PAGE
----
Borg mean that, if cutting taxes for the rich encouraged risk-taking, then it had to be done. "In most cases, the company would not have been created without the owner," he says. "There would be no Ikea without [Ingvar] Kamprad. We would not have Tetra-Pak without [Ruben] Rausing. They are probably the foremost entrepreneurs [Sweden] have had in the last few decades, and both moved out of Sweden."  Borg believes that a high wealth tax and an inheritance tax, makes people to emigrate because it becomes too costly to own a company in such an environment. Ownership is a production factor. Entrepreneurs are a production factor. And his godson tells that, "these people are rich and you can obviously argue that we want to encourage social cohesion. But it is also problematic if you drive out entrepreneurs from your country, because they are the source of job creation."

Sweden is the unlikely champion of (Ronald Reagan) supply-side economics, with ideas now-days too radical for most Americans. There is a cross-party support in Sweden for profit-seeking state schools, which Obama won’t attempt. Borg’s tax-cutting policy was accompanied by a 268-page book explaining the dynamic link between lower taxes and more jobs. Such a document would be unthinkable from big government Obama.

In 1991, the right-wing government passed a law in Sweden that allowed new schools to be established on private initiatives. Today parents, teachers, charities and private businesses, can start their own school in competition with existing government operated schools. Not only did the reform create new, higher-performing schools, it also spurred improvements in old institutions forced to compete for pupils. 

The Swedish school system is also one of the world's most liberated. Only Chile's school system is on a similar level. What's completely unique is that the Swedish government doesn't care who owns the school. In twenty years Sweden went from one of the world's most regulated school systems on this planet to the world's most free.

If Sweden has learned its lessons from big government politics, Americans should also be able to learn from the Swedes that high taxes and a bad school system will slow down any economic recovery. Americans must put a harder pressure on all politicians to limit the power and size of its government, if the Untied States of America should be able to survive.

Wednesday, January 25, 2012

Greece is Nearing Default and Portugal is Imploding

Europe is imploding right now and the US Federal Reserve can only watch and wait. Investors are already pricing in a Greek default, with 10-year bonds hitting a yield of 33%! And while it’s easy to dismiss Greece as the black sheep of the European Union family, there’s also new trouble brewing in Portugal.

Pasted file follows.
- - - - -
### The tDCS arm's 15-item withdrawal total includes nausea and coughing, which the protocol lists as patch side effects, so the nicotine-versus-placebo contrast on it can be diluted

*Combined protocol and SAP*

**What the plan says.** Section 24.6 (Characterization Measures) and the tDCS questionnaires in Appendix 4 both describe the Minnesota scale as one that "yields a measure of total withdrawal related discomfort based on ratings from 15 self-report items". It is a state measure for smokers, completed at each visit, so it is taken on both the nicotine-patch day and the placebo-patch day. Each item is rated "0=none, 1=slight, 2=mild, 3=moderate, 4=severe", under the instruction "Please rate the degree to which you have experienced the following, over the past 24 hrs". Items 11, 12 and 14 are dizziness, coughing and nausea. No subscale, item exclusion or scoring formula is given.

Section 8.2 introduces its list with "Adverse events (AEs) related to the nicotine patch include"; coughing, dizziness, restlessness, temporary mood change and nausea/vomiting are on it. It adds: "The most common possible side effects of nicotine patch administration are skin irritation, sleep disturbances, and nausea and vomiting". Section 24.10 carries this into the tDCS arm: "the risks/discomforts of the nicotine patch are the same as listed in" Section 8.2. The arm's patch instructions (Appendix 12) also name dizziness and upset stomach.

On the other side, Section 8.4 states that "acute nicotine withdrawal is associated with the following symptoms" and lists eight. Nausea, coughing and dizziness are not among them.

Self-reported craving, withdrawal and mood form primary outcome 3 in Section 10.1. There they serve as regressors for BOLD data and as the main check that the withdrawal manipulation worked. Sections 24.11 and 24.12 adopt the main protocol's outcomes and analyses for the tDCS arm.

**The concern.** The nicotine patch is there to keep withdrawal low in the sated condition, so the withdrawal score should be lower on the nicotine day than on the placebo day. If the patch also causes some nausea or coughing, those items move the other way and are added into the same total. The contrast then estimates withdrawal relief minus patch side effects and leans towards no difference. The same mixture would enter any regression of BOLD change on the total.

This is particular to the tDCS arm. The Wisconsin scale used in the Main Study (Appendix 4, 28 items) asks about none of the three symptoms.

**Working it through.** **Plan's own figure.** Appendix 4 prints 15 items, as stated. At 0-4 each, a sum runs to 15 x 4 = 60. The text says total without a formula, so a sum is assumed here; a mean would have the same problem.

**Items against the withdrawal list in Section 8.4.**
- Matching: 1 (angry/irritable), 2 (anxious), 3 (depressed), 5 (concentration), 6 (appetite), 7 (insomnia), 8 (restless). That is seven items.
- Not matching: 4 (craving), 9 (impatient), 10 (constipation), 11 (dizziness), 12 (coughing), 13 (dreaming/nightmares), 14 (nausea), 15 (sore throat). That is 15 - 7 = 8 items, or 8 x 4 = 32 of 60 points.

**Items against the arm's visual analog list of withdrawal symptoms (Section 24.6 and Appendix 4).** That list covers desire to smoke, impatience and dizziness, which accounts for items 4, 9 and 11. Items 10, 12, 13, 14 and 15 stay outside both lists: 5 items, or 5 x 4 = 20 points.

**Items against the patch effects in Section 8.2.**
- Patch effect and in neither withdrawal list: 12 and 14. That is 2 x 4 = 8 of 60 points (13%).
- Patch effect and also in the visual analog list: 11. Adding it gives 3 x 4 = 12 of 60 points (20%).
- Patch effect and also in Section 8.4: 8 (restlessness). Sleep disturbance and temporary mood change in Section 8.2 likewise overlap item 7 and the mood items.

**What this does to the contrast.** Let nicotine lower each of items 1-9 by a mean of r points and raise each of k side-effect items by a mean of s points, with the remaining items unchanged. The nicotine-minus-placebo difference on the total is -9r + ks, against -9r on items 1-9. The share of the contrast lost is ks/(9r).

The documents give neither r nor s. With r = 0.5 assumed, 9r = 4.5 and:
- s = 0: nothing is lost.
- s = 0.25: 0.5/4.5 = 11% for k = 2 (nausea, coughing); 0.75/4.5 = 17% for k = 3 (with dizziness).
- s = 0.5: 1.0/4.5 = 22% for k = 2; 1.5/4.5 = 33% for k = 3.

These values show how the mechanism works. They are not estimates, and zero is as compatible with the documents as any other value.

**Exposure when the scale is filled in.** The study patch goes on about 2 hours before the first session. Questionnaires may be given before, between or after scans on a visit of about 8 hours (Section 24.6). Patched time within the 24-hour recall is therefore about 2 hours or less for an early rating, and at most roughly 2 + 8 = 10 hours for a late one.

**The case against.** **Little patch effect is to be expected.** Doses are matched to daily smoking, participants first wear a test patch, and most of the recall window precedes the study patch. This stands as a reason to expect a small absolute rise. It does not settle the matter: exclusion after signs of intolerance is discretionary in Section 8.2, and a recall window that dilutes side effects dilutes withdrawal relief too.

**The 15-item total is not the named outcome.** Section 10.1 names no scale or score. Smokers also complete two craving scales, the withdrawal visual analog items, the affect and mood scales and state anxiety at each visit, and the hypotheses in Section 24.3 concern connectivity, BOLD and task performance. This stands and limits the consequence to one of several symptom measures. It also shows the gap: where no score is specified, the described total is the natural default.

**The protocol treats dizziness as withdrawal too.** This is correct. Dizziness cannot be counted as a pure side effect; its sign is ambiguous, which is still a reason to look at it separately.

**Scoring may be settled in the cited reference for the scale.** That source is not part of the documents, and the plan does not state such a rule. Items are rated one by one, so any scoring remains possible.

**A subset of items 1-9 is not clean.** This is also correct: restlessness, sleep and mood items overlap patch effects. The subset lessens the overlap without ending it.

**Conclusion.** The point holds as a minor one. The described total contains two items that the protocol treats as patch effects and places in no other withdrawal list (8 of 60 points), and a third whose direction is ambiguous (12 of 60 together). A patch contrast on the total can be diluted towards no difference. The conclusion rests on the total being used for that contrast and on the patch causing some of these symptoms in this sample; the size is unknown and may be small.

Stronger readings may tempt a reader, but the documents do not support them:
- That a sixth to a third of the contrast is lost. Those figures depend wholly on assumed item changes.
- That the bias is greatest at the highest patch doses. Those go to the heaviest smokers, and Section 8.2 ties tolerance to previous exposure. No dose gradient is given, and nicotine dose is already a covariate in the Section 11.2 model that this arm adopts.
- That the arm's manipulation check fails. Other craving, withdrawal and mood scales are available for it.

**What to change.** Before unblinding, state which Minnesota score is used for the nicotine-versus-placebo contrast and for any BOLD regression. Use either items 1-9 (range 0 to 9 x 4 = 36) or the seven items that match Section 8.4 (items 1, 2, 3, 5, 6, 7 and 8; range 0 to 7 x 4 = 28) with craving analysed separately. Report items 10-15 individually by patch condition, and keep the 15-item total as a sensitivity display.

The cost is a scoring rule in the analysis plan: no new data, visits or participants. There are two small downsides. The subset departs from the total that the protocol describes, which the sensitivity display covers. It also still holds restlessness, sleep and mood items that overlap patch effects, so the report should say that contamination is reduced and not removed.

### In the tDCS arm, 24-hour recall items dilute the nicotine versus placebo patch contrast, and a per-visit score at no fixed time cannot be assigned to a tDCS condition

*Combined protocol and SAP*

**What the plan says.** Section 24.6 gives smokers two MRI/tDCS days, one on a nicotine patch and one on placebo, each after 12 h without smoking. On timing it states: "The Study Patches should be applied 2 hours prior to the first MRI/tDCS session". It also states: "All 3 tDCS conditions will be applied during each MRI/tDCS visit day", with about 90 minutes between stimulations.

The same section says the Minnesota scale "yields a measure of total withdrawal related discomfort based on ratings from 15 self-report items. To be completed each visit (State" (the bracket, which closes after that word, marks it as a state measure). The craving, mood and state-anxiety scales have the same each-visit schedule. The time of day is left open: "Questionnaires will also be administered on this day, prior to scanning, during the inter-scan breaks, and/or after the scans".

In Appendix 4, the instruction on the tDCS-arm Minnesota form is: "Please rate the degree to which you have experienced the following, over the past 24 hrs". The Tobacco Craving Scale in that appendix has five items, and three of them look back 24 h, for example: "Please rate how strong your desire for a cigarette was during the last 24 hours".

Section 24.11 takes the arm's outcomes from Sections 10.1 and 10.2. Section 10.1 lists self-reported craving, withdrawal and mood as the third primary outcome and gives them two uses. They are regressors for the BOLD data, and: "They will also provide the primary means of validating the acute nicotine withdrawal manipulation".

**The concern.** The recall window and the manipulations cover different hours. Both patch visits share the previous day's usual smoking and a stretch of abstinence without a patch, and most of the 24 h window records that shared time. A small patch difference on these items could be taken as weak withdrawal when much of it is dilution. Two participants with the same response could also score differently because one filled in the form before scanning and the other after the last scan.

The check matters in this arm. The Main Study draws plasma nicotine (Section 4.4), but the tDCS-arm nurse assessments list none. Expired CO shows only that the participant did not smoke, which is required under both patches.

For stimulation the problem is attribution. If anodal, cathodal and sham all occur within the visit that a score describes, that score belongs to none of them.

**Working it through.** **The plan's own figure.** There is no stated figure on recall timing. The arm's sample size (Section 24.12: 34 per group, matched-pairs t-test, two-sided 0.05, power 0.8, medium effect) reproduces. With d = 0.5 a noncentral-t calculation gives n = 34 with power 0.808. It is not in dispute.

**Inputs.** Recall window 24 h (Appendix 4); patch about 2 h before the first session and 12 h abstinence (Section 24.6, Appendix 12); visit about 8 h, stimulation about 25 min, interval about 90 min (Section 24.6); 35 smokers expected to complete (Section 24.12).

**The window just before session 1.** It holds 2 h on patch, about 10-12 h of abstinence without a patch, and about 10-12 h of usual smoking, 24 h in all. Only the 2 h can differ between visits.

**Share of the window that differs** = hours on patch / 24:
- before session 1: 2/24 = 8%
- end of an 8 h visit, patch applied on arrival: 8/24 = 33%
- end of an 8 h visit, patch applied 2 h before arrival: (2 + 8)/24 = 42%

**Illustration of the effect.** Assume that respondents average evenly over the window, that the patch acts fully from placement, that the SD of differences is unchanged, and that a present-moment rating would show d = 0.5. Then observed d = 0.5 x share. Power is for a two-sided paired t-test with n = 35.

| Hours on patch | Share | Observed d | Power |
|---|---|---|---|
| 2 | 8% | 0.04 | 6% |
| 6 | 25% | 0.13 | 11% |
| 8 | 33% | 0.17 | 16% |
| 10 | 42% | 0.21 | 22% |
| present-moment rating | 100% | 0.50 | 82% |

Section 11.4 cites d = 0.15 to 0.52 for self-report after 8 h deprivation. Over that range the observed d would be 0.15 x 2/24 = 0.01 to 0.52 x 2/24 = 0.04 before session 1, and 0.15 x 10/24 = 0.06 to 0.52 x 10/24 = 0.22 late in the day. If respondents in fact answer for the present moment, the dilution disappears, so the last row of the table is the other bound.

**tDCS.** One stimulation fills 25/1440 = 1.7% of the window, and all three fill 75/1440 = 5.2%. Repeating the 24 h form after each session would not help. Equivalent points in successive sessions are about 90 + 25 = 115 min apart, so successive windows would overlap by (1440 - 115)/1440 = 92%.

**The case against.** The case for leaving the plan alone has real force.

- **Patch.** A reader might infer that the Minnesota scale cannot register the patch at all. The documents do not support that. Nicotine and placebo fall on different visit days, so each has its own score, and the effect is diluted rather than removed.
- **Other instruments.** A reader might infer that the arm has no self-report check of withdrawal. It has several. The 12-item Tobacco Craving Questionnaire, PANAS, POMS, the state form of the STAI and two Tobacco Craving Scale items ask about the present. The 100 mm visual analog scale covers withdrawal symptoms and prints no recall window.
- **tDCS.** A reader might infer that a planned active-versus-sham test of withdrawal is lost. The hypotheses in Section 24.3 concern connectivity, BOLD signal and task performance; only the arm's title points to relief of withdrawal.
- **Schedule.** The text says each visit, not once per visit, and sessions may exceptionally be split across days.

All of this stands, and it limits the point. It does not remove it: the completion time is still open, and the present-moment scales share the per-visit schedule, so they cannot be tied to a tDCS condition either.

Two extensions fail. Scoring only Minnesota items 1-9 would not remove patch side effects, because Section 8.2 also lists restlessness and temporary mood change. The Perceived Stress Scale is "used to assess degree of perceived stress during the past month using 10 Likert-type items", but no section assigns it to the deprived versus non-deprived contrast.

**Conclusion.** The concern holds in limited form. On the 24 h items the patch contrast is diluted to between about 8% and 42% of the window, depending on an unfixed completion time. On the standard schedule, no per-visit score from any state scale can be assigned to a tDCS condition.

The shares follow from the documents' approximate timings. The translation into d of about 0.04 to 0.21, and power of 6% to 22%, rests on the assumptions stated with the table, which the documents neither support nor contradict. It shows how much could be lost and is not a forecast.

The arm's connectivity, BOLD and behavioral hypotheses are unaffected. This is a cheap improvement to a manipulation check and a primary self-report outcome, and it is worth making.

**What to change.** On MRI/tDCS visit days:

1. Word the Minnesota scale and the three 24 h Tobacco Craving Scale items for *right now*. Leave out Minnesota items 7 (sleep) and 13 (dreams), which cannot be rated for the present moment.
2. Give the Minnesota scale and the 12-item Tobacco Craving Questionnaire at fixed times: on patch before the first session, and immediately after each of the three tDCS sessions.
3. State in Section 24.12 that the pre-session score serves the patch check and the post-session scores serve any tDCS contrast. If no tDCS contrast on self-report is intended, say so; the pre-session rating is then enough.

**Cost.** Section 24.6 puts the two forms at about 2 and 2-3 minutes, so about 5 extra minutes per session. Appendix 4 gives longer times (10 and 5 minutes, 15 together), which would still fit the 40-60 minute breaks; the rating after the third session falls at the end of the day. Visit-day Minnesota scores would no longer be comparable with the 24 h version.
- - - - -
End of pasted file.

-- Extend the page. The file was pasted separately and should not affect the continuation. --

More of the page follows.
The country simply can not any longer compete in a single-currency monetary union. According to the Bank of International Settlements, Portuguese debt is now 479% of their entire country’s GDP!

The Federal Reserve can’t paper over these problems. America’s day of financial reckoning getting closer. Instead of providing a solution, the Fed’s easy money approach — one that continually gets extended out further and further into the future — is a sign of how bad things really are in the Western world.

Sunday, January 22, 2012

The unsustainable expansion of the public sector

The current death spiral of the Western Wold economies has been caused by promises that no government will be able to deliver on a long term period. The Swedish professor in economy Erik Moberg predicted years ago that the expanding public sector could cause a serious threat to our democracy. The politicians competition for votes are inevitably driving our society to the abyss. The conclusion by Moberg is that favors to particular target groups may be quite profitable, and are more likely to be more profitable in the parliamentary, proportional setting than in other constitutional contexts such as the US presidential constitution with plurality.

Today the work of Moberg and the International Joseph A Schumpeter Society is more important than ever, since several countries apparently are running out of other peoples money that has paid for good welfare gifts to the voter base. Countries like Greece has already run out of funds and states like California are close to experience the same destiny.

Already in 1992 Moberg proved that Sweden, in spite of rapidly expanding total public expenses, the share of those expenses used for collective goods has, over a long period, and except for the time of the second world war, been fairly constant in-between 3–6%. The balance of public expenses has consequently increased continuously and has been used for individual goods or redistribution of wealth. Moberg suggests that public means are extensively used for buying votes. Sweden has a parliamentary constitution with proportional elections. In such a system parliamentary incentives for discipline are absent. Thats most likely the reason for that Sweden has progressed faster than US. But, although the public sector probably expands more slowly during normal times in the US presidential democracy than in a parliamentary democracy such as Sweden with proportionalism, it may nevertheless be more difficult to reverse the expansion in US.

Even if the expansion of the public sector is relatively slow due to the US presidential constitution with plurality, it is still important to design the constitution with provisions that automatically contain public sector growth. US Congressman Paul Ryan has suggested a cap on total government spending, that establishes a binding cap on total spending as a percentage of GDP at the levels projected to result from this legislation. In addition he has suggested to introduce a discretionary caps, enforced by sequestration, to freeze non-defense discretionary spending.